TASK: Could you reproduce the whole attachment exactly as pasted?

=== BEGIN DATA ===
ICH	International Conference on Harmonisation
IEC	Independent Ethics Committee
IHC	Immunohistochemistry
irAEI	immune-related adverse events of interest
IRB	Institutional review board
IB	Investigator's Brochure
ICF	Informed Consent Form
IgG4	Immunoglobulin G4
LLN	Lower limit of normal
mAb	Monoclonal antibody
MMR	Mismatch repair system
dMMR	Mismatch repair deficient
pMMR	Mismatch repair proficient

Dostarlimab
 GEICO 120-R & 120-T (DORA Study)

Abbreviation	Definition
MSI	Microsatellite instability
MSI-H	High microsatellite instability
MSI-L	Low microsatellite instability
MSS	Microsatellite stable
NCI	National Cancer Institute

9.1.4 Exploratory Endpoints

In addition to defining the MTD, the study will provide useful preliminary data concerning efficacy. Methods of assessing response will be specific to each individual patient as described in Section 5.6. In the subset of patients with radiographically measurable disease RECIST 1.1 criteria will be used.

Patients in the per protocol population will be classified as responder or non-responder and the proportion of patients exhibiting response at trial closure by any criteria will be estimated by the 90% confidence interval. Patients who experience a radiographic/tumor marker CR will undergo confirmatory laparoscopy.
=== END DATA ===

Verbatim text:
ICH	International Conference on Harmonisation
IEC	Independent Ethics Committee
IHC	Immunohistochemistry
irAEI	immune-related adverse events of interest
IRB	Institutional review board
IB	Investigator's Brochure
ICF	Informed Consent Form
IgG4	Immunoglobulin G4
LLN	Lower limit of normal
mAb	Monoclonal antibody
MMR	Mismatch repair system
dMMR	Mismatch repair deficient
pMMR	Mismatch repair proficient

Dostarlimab
 GEICO 120-R & 120-T (DORA Study)

Abbreviation	Definition
MSI	Microsatellite instability
MSI-H	High microsatellite instability
MSI-L	Low microsatellite instability
MSS	Microsatellite stable
NCI	National Cancer Institute

9.1.4 Exploratory Endpoints

In addition to defining the MTD, the study will provide useful preliminary data concerning efficacy. Methods of assessing response will be specific to each individual patient as described in Section 5.6. In the subset of patients with radiographically measurable disease RECIST 1.1 criteria will be used.

Patients in the per protocol population will be classified as responder or non-responder and the proportion of patients exhibiting response at trial closure by any criteria will be estimated by the 90% confidence interval. Patients who experience a radiographic/tumor marker CR will undergo confirmatory laparoscopy.